The good news: Russ Smith sold his sprightly alternative weekly New York Press to some rich guys. The better news, Russ will continue to write his "Mugger" column.
Ed Kelly must have enjoyed the hols. He reports his American Express Publishing Corp. had a smashing start to the new year with January pages up 70% over last year for Travel & Leisure, up 14% for Food & Wine and 16% for Departures. He says its T&L Golf book was up 34% for Jan./Feb.
Martha, you knew we were all really in your corner the whole time, didn't you, Martha? Martha?
Well-known Jerry Feniger (Cunningham & Walsh, CBS, Cowles, Grey) has dropped out of the station rep biz to consult and do pro bono work. He remains senior director of the Advertising Council, is past prez of the International Radio & TV Society. Good on, ya, Jerry.
Roger Martin died, great restaurateur, great PR guy, nice man. He was 70, credited with creating the name "Windows on the World."
John Mack Carter's N.Y. media roundtable lunches started off powerfully Jan. 15 with Hugh Roone of Scholastic Publishing (they grew from $5 million to $2 billion in 10 years) as a speaker.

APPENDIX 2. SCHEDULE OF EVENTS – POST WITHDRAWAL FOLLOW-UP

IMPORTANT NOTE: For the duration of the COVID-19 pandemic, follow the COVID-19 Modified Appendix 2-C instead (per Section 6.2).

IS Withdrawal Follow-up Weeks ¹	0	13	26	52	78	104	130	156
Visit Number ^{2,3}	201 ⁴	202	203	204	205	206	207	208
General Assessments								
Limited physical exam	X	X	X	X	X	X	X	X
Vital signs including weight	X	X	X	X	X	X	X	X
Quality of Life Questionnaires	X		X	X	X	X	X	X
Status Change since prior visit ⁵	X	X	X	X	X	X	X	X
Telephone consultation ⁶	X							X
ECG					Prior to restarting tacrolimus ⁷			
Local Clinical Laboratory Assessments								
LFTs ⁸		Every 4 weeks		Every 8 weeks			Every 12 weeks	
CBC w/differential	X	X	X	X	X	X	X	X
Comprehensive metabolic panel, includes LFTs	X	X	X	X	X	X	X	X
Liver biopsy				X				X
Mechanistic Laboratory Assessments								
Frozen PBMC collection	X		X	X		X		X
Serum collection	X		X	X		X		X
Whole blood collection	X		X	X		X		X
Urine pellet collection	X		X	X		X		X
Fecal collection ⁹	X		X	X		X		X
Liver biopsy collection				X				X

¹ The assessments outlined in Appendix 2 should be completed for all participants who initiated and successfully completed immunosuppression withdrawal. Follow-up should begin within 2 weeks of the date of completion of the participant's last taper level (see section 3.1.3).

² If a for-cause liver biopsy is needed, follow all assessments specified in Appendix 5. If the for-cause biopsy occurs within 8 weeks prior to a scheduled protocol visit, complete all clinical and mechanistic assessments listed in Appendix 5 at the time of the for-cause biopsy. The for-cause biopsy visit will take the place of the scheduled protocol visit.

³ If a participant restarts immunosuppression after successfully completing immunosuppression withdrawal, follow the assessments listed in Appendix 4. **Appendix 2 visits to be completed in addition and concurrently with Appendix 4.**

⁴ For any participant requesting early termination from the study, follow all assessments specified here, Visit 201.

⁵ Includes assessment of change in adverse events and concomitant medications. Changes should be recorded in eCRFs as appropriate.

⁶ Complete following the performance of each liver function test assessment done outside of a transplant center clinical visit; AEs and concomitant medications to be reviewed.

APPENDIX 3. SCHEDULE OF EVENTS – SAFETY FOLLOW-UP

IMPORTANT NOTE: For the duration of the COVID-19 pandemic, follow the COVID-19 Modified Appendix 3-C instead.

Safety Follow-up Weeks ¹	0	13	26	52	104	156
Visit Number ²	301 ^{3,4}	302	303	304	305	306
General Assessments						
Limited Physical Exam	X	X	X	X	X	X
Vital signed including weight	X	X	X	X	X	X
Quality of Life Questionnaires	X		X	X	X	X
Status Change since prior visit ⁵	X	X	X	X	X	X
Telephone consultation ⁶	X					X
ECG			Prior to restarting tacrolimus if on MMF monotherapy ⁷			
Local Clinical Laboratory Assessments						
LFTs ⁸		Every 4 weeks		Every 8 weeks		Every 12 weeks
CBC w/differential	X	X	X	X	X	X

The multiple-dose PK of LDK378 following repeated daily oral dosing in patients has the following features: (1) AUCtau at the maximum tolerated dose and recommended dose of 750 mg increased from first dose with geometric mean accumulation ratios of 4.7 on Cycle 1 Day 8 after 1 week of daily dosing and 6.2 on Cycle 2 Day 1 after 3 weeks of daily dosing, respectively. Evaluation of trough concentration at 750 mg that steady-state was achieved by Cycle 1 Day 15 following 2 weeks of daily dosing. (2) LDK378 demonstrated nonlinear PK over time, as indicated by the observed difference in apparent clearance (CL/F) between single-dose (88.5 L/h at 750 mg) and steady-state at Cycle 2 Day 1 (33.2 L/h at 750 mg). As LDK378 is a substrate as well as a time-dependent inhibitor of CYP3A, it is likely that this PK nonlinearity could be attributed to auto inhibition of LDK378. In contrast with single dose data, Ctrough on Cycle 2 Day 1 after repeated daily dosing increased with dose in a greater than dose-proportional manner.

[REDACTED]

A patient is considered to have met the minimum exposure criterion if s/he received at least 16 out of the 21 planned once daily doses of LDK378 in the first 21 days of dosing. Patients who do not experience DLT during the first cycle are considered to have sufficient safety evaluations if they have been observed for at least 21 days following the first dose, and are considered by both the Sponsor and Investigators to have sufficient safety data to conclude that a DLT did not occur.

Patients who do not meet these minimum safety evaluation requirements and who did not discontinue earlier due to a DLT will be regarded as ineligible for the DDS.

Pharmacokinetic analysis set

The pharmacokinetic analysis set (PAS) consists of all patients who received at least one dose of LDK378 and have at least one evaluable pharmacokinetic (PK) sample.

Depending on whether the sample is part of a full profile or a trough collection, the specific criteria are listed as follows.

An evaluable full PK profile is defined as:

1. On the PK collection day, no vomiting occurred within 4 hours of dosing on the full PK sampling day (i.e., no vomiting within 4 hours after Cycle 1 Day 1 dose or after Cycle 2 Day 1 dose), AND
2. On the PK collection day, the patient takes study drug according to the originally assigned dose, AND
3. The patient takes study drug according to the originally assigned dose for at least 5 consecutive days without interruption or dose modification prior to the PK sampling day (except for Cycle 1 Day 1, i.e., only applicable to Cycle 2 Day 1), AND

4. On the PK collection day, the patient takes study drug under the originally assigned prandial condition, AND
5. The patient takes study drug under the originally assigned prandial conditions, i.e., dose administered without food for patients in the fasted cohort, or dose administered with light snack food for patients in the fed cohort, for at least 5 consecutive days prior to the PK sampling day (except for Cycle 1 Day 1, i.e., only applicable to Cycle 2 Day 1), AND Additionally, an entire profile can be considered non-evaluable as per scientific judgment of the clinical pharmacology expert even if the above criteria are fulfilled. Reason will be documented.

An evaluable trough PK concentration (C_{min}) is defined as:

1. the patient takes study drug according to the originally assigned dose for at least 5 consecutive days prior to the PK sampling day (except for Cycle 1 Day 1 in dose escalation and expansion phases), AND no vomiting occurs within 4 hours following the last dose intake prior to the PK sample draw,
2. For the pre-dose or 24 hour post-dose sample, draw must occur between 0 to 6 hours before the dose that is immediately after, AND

Lisa Quiroz of People en Espanol says the magazine's February issue, all about best & worst celeb hair, is up 38% in pages, 47% in dollars over 2002.
In last week's column I had G. Y. Dryansky of Conde Nast Traveler covering the wrong uprising against the Soviets. He (and novelist Barney Leason, then also a Fairchild corre-spondent) covered Prague (not Buda or Pest) in 1968 and gallantly sent out extraordinary dispatches.
Sports nut? Get this reissued trade paperback of W.C. Heinz' "What A Time It Was," foreword by David Halberstam, at 16 bucks. The Lew Jenkins, Pete Reiser, Bummy Davis pieces are alone worth the dough. Breslin called the Bummy piece "the best magazine sports story of all time." Bill Heinz, now in his 80s, lives in Bennington, Vt., also co-wrote (under a pen name) the novel "MASH."
Joan Rivers throwing a hissy fit? I find it difficult to believe.